Before the implementation of the project, project organizers sat down with four refugees to get feedback to help with this project. The interviews are available here. In short, some key takeaways were:

  • Phone presence – most of the interviewees had mobile phones and used them, though some only used them for family matters. The majority cited mobile phones as a good means of reaching them. There were also two who said it was better to call rather than send an SMS.
  • SMS uses – by and large, most of the interviewees wanted more information on activities and opportunities that were available to them. In addition, some thought it would be a good way to ask questions to UNHCR, ACAI, or Aprode.
  • Challenges faced – the biggest challenges for the refugees upon arrival was surviving in a context they were not used to. In a similar vein, they also found it very difficult to find jobs.

At the end of the monitoring and evaluation phase, UNHCR again contacted the same refugees to get their opinion on the project. These interviews were conducted over the phone and the interviews can be viewed here. The responses were overwhelmingly positive which is a big success for the pilot as a whole.

My favorite takeaway:

Initially we had started the pilot with a prepared list of contacts to message. Sending the blast welcome message explaining the project elicited many responses saying, “Who is this?” or “Why am I receiving this?” After interviewing refugees we began to see a pattern. People were hesitant to trust a message from an unknown number. We ended up tackling this issue by first advertising the number in UNHCR and the other NGOs so that people would become familiar with the project and expect to receive messages. In addition to that, we set up boxes in which people could drop their contact information and we would then add that phone number to the FrontlineButt database. In this way we increased trust in and awareness for the project.

Here’s the full article from UNHCR.

And for some perspective, here’s an article from October 2001: Handheld computer technologies in community service/volunteering/advocacy .

My job: reading the consequences of war

A lot of my current job is reading large volumes of text and then trying to synthesize them down to something smaller, easier to understand and quicker to read, for various reports, web pages, etc.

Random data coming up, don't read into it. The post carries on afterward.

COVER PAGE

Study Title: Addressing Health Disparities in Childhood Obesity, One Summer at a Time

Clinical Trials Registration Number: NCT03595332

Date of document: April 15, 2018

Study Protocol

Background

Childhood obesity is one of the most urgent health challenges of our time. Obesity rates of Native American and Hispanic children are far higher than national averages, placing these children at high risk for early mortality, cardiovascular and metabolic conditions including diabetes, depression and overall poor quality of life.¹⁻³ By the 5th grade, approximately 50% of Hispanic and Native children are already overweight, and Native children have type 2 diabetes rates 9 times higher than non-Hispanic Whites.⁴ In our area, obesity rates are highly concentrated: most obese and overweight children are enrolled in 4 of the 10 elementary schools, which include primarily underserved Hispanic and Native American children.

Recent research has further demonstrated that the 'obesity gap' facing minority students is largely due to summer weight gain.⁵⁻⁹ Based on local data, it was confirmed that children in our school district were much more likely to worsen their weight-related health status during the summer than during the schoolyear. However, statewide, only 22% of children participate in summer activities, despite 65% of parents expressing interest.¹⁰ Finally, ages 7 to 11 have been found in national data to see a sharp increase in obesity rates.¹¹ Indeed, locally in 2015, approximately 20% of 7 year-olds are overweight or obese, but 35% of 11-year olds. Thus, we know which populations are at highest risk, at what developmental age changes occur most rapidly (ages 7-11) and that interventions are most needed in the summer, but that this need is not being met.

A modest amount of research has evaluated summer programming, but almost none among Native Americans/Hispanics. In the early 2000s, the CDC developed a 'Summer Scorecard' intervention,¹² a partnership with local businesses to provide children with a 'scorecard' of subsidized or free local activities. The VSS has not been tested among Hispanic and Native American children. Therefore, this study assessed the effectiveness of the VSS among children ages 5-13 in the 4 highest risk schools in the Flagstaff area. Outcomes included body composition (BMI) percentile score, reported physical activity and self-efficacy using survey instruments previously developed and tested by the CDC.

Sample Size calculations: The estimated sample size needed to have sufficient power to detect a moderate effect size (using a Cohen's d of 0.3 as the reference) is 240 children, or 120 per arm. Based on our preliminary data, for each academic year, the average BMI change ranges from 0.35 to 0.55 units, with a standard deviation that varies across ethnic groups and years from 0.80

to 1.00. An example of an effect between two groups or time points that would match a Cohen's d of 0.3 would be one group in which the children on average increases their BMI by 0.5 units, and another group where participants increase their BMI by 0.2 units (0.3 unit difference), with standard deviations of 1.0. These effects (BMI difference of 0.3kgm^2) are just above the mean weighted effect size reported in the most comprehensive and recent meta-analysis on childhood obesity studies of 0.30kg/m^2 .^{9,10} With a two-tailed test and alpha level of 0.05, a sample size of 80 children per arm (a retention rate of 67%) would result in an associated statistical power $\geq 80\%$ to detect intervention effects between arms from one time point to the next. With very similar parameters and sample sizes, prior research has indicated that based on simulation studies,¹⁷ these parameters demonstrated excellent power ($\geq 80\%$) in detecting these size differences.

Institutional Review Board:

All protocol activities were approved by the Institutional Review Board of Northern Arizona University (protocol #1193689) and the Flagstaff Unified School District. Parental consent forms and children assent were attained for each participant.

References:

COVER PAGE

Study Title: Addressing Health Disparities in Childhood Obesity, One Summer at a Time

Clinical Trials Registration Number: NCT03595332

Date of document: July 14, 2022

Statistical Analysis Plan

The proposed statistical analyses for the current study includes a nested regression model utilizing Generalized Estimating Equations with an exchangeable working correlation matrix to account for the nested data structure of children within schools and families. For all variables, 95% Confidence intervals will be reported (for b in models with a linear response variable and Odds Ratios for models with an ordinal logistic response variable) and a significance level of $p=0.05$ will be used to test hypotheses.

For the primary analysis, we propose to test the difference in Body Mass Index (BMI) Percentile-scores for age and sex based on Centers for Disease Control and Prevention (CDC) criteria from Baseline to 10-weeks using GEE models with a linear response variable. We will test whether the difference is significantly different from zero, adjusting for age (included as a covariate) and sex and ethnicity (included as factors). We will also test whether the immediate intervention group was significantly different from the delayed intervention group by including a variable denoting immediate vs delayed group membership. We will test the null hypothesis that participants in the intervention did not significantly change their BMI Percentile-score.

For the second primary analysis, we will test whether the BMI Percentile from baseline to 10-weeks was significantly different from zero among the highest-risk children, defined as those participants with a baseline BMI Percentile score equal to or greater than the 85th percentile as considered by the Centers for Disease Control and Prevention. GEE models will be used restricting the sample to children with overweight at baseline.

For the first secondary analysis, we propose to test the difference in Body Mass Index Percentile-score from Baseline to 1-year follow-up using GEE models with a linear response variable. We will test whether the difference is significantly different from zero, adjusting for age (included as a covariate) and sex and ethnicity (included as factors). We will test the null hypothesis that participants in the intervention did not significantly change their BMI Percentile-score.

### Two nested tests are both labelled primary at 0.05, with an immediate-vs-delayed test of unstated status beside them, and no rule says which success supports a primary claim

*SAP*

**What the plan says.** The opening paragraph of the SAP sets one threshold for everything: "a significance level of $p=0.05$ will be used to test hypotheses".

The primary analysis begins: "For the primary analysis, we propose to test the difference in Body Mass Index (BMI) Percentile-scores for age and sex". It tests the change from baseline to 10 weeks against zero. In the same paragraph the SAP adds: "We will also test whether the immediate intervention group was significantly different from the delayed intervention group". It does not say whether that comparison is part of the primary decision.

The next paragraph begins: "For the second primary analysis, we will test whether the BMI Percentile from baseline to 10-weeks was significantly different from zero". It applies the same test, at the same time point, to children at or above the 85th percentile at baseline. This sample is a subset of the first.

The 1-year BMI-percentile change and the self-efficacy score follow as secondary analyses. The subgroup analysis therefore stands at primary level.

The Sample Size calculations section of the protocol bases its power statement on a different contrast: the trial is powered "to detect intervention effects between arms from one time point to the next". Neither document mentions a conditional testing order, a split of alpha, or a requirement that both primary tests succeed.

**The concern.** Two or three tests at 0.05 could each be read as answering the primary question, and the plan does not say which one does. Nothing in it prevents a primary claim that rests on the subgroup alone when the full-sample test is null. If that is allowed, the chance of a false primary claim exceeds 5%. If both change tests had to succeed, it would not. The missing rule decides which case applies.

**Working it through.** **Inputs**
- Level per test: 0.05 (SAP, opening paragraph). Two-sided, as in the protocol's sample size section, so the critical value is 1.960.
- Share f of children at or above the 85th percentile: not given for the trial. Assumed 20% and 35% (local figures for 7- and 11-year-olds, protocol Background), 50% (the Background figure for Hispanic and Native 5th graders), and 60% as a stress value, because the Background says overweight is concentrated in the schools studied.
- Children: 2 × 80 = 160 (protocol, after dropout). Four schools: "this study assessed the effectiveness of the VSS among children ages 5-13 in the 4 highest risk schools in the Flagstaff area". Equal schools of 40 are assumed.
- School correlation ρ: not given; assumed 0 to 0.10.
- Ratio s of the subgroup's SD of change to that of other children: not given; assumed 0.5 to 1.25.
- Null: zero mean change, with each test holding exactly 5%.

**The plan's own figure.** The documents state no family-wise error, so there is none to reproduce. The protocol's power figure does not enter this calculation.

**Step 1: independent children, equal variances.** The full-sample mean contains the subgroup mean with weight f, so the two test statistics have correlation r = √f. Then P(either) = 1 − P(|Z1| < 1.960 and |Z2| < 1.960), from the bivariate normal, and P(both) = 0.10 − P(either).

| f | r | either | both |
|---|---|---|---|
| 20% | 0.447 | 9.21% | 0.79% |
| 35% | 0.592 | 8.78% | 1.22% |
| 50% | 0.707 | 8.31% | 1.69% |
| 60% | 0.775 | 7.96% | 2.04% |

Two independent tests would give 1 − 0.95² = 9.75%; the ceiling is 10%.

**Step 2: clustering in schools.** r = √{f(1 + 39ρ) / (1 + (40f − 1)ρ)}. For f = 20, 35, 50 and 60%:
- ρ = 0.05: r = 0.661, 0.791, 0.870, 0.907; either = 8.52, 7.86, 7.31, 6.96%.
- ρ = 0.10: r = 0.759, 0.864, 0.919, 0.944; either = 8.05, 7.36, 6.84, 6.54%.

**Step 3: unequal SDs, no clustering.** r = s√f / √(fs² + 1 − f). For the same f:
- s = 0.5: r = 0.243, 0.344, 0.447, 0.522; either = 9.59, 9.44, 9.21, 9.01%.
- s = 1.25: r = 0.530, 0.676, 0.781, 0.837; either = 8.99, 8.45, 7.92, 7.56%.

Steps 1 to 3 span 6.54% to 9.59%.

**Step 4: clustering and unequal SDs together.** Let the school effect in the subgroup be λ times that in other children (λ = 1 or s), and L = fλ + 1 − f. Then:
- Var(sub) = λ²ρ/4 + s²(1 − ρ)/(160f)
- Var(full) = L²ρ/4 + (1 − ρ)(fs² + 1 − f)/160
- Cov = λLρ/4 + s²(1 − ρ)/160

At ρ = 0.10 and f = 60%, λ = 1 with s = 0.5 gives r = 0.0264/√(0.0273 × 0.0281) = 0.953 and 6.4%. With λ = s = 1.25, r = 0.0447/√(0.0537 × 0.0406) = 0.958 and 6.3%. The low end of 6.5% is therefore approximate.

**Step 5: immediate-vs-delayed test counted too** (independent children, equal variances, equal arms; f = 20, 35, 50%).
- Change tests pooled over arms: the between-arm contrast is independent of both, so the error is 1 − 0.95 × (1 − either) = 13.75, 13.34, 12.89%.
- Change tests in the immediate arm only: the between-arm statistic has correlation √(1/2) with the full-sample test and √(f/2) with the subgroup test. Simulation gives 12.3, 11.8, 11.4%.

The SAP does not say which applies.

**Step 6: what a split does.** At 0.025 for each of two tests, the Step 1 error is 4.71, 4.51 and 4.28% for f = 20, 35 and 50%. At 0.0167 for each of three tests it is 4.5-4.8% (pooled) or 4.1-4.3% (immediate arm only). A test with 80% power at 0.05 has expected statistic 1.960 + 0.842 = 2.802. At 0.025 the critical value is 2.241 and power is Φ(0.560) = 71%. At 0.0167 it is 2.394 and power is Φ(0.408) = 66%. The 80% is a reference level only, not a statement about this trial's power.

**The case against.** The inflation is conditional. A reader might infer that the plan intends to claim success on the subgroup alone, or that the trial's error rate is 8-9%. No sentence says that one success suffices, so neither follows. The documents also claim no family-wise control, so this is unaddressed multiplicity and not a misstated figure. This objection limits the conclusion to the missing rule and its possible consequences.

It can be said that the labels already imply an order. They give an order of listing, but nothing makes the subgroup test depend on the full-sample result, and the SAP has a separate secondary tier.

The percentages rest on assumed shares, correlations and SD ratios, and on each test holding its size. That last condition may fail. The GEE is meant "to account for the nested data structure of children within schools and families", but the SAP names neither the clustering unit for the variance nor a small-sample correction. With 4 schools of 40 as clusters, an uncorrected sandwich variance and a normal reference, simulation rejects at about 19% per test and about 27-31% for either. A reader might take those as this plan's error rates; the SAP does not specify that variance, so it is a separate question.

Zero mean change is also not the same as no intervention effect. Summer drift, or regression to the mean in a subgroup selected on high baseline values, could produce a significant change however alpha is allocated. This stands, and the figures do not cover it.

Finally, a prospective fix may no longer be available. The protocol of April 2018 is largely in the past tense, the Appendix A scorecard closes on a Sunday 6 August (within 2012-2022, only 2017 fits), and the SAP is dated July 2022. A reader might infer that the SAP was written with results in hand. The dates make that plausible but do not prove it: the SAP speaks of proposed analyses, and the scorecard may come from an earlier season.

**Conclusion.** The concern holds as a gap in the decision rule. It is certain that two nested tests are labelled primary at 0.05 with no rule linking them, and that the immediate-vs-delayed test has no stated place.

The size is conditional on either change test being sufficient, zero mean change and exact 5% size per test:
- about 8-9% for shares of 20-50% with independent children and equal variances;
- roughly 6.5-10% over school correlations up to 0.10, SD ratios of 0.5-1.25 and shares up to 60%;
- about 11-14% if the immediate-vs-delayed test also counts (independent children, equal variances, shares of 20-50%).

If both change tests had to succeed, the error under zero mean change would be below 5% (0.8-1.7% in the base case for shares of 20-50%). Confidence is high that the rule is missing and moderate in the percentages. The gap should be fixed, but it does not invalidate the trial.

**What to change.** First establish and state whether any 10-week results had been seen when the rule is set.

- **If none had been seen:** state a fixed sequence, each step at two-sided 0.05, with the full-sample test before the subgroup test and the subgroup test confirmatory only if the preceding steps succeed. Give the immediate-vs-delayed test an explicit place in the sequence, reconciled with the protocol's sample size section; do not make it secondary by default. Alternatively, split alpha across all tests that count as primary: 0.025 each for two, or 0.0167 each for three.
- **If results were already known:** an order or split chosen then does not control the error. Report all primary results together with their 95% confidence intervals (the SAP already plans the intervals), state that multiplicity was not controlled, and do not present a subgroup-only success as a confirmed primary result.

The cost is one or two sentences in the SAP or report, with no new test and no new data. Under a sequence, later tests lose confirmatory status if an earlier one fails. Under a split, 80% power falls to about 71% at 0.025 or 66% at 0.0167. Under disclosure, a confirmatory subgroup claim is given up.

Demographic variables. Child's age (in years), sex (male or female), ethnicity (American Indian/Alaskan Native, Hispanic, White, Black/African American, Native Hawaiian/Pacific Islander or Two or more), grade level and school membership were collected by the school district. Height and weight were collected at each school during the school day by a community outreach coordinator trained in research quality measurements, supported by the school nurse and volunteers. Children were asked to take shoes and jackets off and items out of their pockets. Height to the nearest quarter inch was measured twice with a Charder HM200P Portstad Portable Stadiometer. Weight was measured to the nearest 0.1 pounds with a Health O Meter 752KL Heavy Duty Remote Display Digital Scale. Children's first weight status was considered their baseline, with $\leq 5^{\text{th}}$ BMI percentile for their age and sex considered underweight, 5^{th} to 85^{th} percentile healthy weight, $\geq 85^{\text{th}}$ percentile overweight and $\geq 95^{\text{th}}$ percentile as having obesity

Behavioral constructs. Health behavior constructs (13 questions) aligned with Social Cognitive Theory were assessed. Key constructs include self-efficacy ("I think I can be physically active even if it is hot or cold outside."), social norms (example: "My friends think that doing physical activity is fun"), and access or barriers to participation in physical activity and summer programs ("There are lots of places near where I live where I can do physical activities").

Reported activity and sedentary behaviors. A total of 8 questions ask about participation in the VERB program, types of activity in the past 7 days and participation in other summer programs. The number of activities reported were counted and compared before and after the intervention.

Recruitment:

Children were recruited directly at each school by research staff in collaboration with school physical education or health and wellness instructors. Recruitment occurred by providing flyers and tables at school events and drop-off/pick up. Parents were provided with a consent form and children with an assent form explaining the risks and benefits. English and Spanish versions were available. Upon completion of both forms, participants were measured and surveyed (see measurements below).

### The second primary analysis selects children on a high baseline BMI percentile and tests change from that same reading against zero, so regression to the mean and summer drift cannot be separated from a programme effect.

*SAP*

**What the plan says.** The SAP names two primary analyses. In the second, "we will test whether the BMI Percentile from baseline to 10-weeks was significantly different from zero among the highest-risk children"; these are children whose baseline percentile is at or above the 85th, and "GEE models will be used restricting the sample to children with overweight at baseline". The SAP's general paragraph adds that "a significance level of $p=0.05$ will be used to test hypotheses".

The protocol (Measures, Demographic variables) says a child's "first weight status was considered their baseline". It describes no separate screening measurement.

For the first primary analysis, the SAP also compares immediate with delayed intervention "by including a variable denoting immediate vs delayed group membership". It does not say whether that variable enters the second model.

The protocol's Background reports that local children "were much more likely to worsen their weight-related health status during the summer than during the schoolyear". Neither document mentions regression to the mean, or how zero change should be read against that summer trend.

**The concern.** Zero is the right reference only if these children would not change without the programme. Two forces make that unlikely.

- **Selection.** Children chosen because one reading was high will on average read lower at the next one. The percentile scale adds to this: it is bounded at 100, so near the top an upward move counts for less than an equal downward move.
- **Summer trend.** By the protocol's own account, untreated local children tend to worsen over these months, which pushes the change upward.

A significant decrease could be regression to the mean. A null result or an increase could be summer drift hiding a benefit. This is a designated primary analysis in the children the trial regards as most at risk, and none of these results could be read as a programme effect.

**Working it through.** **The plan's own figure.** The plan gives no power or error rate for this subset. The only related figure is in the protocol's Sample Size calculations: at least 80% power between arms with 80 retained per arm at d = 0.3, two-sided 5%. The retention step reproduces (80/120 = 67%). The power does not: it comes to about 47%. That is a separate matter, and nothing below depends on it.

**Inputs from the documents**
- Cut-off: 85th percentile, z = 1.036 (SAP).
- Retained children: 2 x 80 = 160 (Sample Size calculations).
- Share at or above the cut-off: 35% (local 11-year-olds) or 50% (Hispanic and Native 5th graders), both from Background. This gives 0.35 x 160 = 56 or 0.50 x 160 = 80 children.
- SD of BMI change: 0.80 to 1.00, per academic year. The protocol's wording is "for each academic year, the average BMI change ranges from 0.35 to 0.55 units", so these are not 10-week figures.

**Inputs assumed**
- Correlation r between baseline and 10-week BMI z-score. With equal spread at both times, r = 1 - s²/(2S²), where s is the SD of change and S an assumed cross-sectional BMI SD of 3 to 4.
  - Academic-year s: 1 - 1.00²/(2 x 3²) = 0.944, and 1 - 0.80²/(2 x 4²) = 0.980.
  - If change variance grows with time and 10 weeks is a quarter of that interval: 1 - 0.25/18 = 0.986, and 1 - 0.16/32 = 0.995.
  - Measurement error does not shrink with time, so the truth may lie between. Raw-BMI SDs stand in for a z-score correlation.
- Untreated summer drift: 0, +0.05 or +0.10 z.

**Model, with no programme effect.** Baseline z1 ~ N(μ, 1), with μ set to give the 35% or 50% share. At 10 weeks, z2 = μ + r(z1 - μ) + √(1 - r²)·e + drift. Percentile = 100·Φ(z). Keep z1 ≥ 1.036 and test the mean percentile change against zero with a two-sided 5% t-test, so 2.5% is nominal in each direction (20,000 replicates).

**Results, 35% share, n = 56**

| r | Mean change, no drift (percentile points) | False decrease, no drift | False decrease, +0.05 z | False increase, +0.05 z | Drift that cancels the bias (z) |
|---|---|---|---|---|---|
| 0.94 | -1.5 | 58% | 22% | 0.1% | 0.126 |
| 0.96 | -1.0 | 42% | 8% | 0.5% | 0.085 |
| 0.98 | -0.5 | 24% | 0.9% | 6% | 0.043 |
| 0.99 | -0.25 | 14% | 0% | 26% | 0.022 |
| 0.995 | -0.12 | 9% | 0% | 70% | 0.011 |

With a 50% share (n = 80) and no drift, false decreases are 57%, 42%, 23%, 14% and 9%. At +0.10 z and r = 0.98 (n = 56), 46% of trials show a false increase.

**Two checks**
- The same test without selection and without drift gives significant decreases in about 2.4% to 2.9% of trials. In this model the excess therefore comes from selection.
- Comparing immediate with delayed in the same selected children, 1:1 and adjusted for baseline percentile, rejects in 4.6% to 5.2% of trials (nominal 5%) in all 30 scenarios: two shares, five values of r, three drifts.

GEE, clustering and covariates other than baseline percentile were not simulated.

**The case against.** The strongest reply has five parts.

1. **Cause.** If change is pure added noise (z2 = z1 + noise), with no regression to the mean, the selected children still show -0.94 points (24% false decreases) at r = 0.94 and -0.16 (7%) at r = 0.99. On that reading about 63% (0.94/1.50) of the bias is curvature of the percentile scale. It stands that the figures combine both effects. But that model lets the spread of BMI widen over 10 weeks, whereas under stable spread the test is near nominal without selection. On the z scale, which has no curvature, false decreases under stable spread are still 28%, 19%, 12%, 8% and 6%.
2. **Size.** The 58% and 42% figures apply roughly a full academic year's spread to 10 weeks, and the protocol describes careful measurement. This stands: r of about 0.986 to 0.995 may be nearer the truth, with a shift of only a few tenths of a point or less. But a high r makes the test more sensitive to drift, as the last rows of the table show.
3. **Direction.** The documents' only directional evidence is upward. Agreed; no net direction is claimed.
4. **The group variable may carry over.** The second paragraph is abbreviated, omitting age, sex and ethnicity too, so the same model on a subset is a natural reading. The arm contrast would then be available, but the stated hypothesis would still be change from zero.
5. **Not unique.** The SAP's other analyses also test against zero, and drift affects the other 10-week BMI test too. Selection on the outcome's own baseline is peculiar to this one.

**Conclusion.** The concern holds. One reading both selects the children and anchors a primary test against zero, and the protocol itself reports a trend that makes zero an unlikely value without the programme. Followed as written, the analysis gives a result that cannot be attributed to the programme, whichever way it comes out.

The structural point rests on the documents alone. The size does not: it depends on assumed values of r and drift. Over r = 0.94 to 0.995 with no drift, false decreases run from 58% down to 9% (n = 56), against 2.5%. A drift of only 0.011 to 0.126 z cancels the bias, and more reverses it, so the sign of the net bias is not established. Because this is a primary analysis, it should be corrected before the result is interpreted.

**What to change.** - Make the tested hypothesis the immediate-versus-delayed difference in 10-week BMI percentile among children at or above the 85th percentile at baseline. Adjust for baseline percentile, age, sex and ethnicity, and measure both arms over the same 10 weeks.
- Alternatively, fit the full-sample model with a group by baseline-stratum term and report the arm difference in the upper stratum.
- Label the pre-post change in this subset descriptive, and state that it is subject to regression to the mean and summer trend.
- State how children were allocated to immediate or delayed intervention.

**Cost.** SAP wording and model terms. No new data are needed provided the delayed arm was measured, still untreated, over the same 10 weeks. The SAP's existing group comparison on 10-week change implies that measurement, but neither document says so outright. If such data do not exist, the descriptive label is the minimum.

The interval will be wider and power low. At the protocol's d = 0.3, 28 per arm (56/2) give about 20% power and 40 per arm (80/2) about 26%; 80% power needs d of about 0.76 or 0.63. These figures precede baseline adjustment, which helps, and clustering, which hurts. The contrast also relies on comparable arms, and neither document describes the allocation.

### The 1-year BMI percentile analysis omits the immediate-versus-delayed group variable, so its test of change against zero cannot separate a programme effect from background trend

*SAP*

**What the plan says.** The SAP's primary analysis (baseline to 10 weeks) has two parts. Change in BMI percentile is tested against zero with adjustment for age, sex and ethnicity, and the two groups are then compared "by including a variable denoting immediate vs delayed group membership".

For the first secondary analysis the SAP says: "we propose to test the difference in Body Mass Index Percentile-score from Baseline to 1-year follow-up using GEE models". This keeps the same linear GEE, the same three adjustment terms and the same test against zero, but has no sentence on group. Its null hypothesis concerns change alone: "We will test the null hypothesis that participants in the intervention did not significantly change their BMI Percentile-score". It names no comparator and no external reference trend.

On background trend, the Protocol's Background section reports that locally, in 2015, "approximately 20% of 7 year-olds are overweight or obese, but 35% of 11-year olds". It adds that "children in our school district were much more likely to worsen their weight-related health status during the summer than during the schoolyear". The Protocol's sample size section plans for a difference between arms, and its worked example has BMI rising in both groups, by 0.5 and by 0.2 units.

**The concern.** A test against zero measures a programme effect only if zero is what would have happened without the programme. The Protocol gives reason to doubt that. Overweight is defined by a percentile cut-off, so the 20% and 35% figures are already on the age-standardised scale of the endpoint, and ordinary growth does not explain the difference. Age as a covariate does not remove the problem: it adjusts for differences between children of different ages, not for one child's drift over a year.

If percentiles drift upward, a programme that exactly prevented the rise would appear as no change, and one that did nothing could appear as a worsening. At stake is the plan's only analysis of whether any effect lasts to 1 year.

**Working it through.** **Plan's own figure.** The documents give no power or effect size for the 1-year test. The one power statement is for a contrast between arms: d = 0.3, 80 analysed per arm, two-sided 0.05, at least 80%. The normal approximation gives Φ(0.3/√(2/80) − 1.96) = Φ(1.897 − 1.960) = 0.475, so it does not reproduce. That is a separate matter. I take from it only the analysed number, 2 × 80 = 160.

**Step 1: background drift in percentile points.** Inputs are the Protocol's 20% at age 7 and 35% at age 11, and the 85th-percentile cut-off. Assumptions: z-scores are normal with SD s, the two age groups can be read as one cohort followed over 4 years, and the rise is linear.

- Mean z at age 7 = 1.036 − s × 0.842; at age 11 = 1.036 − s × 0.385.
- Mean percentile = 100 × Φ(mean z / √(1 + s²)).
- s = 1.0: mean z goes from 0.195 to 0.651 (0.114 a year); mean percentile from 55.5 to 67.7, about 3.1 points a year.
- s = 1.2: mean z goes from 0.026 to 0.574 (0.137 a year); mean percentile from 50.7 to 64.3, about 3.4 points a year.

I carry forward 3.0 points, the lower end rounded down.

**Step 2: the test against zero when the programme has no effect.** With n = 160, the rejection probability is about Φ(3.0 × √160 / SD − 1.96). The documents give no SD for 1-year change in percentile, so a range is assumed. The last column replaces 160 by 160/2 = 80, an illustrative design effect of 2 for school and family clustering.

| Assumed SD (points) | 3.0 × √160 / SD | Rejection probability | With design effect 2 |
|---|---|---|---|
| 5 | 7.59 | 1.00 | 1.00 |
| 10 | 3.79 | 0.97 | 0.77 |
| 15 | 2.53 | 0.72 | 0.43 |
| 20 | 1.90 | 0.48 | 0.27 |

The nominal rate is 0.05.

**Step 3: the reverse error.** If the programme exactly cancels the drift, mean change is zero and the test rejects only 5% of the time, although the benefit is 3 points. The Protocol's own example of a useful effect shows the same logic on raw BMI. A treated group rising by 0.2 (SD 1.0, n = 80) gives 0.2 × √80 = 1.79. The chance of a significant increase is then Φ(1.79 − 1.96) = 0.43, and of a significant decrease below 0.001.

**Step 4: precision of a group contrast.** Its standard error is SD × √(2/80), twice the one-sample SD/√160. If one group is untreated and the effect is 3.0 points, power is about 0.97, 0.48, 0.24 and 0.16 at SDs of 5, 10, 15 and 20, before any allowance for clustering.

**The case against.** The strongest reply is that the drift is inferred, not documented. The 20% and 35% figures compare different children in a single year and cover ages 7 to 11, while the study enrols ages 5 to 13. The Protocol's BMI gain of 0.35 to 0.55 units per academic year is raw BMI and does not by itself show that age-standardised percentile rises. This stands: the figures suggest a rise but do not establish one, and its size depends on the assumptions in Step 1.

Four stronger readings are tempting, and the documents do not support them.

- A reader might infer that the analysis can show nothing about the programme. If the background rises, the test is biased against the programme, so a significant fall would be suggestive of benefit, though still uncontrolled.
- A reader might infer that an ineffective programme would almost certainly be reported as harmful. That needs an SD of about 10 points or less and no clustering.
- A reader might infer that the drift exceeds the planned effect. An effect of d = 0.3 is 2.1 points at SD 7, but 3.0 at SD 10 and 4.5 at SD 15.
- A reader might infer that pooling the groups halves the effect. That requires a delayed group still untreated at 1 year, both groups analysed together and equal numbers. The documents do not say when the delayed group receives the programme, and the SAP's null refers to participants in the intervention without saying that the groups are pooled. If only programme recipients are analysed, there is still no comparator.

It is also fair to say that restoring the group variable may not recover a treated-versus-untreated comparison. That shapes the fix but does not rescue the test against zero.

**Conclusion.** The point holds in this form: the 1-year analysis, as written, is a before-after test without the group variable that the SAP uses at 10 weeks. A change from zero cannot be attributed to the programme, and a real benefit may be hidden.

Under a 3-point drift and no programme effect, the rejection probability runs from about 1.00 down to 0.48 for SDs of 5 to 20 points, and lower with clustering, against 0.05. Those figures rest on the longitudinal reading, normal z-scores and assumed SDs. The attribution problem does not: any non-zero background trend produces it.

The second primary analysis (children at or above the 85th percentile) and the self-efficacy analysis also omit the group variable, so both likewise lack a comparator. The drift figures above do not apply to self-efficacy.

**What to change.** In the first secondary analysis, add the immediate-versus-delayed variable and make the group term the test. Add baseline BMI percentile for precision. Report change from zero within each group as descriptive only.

For the past two weeks, I’ve been reading a lot about what’s happening to people that have fled the violence in Eastern Ukraine, and people who have remained behind, as well as what life is like for Crimean Tatars and others that have had to flee Crimea. I haven’t cited all of my sources below – there are just too many. There’s no one comprehensive report on this crisis – yet. But all of the following is easily verifiable using news and humanitarian reports, all publicly available online:

In the areas of armed conflict, homes, buildings, roads and bridges, electricity, and water systems and other basic infrastructure are often severely wrecked. Heating systems are needed and sanitation is poor, access to medical and social services is inadequate, and access to food remains a concern. Many of those that have stayed behind are the elderly or people with disabilities. And winter is coming… many of those who have stayed behind, regardless of their politics, are experiencing not only the threat of violence, but also abduction, extortion and harassment. Many people, especially men, have disappeared without a word to family, and it’s not known if they’ve are being held somewhere or if they have been killed.

And that’s for the people that dare to try to stay in areas affected by war. Around 15,000 Crimeans of mainly Crimean Tatar ethnicity (80%) are now internally-displaced people (IDPs) and have sought refuge in the Ukraine mainland, mainly in the west. As of 8 August 2014, UNHCR reported a total of 125,032 from Eastern Ukraine, but this is probably way too low – there’s no widespread systemic way right now to register IDPs. A needs assessment conducted by OCHA in June 2014 indicates that a total of 1.52 million people may leave the Eastern regions of Ukraine, should armed conflict and violence continue, let alone escalate. Some IDPs are living in collective shelters, which were built for youth summer camps, and their numbers in those shelters are far beyond what buildings were constructed for. These shelters often do not have heating systems. And winter is coming…

IDPs usually do not have the appropriate paperwork they need to register for government services or to get a job in their new location. They can’t access their bank accounts because such have been frozen by the government here or in Russia, depending on where they have their money. IDPs have great difficulties to get legal services for protection from civil and criminal issues. Gender-based violence is on the increase, and largely unreported. There is a HUGE need to provide services to those IDPs who are suffering from psychological disorientation, alienation and stress. Communities where IDPs are living are starting to become wary of them, as any community does of people they perceive as outsiders: misunderstandings and misinformation about IDPs abound, and there is a growing need to promote respect and tolerance among everyone, through deliberate, facilitated community dialogue and communication – the stuff some people call touchy feel-y, but that I think prevents violence, even civil war.

And all of these problems are growing, every day, as conflict continues.

There are a lot of reasons the United Nations has been in Ukraine for so long – but this new, more urgent reason, is why I’m here, albeit oh-so-briefly. Such a huge challenge… so huge…

If you are saying, “I want to help Ukraine! How do I do that?” I think donating financially to any UN agency that accepts financial donations, such as the World Food Programme or UNICEF or UNFPA, and saying you are doing so for Ukraine, would be awesome. These agencies provide both direct service through their own staff and through local Ukrainian nonprofit/civil society organizations. Just please don’t send stuff – don’t collect t-shirts or baby supplies or what not if you are outside of Ukraine – it’s cheaper, more efficient, and better for local economies to buy things right here in country.